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HIST 202-303 (spring 2014)
Dr. Chase Richards
[email protected]
College Hall 216C
TR 1:30-3 p.m. o.b.a.
Revolutions in Modern Europe
W 2-5 p.m., Meyerson Hall B5
When and why did revolution become a recurrent feature of modern politics, and how
have people experienced it? How have those in power attempted to grapple with
revolution—which has typically meant to suppress or at least rechannel it? What motivates
the so-called “masses” to revolt, and how do revolutions politicize them? What is lost in
revolutions, and what outlives or emerges from them? In this course, designed as an
undergraduate seminar, we will grapple with all of these questions and more. Beginning
with the French Revolution of 1789, we will survey a wide range of revolutionary moments
in modern European history, including the complex French legacy, the “polycentric”
Revolution of 1848, the age of national unifications, the upheavals associated with World
War I, decolonization, 1968, and the end of the Cold War. Our readings will encompass
not only relevant secondary literature but key primary sources, such as writings by
Edmund Burke, Olympe de Gouges, Mary Wollstonecraft, Toussaint L’Ouverture, Karl
Marx, Giuseppe Mazzini, Vladimir Lenin, Rosa Luxemburg, and Albert Camus. Assessment
is based on class participation, a take-home midterm, and a take-home final.
HIST 202-303 (spring 2014)
I. Required readings
David Harvey, A Brief History of Neoliberalism (Oxford: Oxford University Press, 2005).
Toussaint L’Ouverture, The Haitian Revolution, ed. Nick Nesbitt (London: Verso, 2008).
John Merriman, A History of Modern Europe, vol. 2, From the French Revolution to the
Present, 3rd ed. (New York: Norton, 2009).
Various materials posted to Canvas.
All hard-copy materials are available for purchase at Penn Book Center. They have also
been placed on short-term loan at Rosengarten Reserve in Van Pelt Library. BorrowDirect
and E-ZBorrow are always options as well. Students who obtain older editions are
responsible for any resultant gaps or differences in pagination.
II. Course components
In a seminar, your role is not only to observe and contemplate,
but also to participate actively. Regular and punctual attendance is crucial. Every
student is granted one “freebie” absence. Use it wisely! Each subsequent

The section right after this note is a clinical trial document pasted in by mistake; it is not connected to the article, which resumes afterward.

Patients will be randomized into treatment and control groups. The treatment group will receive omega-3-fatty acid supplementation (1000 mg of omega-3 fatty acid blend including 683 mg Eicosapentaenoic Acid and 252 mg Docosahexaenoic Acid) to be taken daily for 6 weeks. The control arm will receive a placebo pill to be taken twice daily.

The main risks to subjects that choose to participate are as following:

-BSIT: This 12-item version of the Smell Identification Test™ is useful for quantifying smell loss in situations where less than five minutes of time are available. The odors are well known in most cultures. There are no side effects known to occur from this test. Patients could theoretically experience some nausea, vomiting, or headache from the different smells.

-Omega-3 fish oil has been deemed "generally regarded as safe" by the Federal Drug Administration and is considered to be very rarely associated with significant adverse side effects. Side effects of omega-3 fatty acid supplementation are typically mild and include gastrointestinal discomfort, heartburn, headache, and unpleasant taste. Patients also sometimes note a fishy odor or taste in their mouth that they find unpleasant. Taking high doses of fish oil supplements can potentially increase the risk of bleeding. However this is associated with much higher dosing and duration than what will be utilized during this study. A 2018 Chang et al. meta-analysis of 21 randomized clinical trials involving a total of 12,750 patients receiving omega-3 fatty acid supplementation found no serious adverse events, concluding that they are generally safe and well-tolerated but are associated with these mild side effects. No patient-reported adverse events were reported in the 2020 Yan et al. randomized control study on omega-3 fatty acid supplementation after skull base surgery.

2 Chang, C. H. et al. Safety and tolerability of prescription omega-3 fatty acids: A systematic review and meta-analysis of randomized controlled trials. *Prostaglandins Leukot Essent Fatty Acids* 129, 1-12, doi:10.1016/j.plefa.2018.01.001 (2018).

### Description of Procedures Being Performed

unexcused absence will lower your participation grade by two steps, e.g. A- to B.
An absence is excused only with some sort of hard-copy note from a physician,
counselor, coach, etc. Yet simply being present is only part of your commitment.
Come having read everything required, and well: underline, highlight, jot down
questions. Take detailed notes and make meaningful contributions to discussion.
! TAKE-HOME MIDTERM. For this essay-based exam, you will choose from one of
several prompts and write a response of 6-8 pages in length. You will be expected
to cite and analyze our readings to support your argument. This is due on March 5.
! TAKE-HOME FINAL. For this essay-based exam, you will choose two prompts: one
from several options dealing with the second half of the course, as well as a second
prompt of a cumulative nature. Your response to the first should be 6-8 pages in
length, while the second should be 8-10 pages long. In both cases you will again
be expected to cite and analyze our readings to support your argument. This is due
by May 5.
III. Assessment
class participation
take-home midterm
take-home final
A-level work, besides evincing strong grammar, syntax, and overall style, reflects
independent thinking in close dialogue with the sources. B-level work meets only some of
these standards and/or meets them only partially. C-level work is merely satisfactory or
rote, while D-level work begins to show severe problems of content, analysis, or
composition. Failed efforts will receive an F.
HIST 202-303 (spring 2014)
IV. Policies, expectations, and tips
Your teacher reserves the right to modify this syllabus when absolutely necessary.
Appointments during regular office hours must be scheduled via Canvas.
Come to class on time.
E-distraction has become a problem since the mid-2000s. It is unstudious in the
classroom and unprofessional in the workplace, and it is also a surefire way to
torpedo your participation grade. Laptop computers are not allowed during
class. For readings and notetaking you may use a tablet computer, but only if the
WiFi function is disabled. Keyboard peripherals are not permitted. Your teacher
reserves the right to ban use of all computing devices for the duration of the course
if abuse of even tablet computers comes to light.
Mobile telephones must be muted and put away, out of your sight and mine, once
class begins. Keep your mobile telephone in a bag or pocket, not in your lap.
Drinks in closed containers and simple snacks with minimal odor (e.g. granola bars)
are allowed during class, but please leave burritos, salads, sandwiches, stews,
cheese plates, roast mutton, etc. at home. Dining in class is inconsiderate to your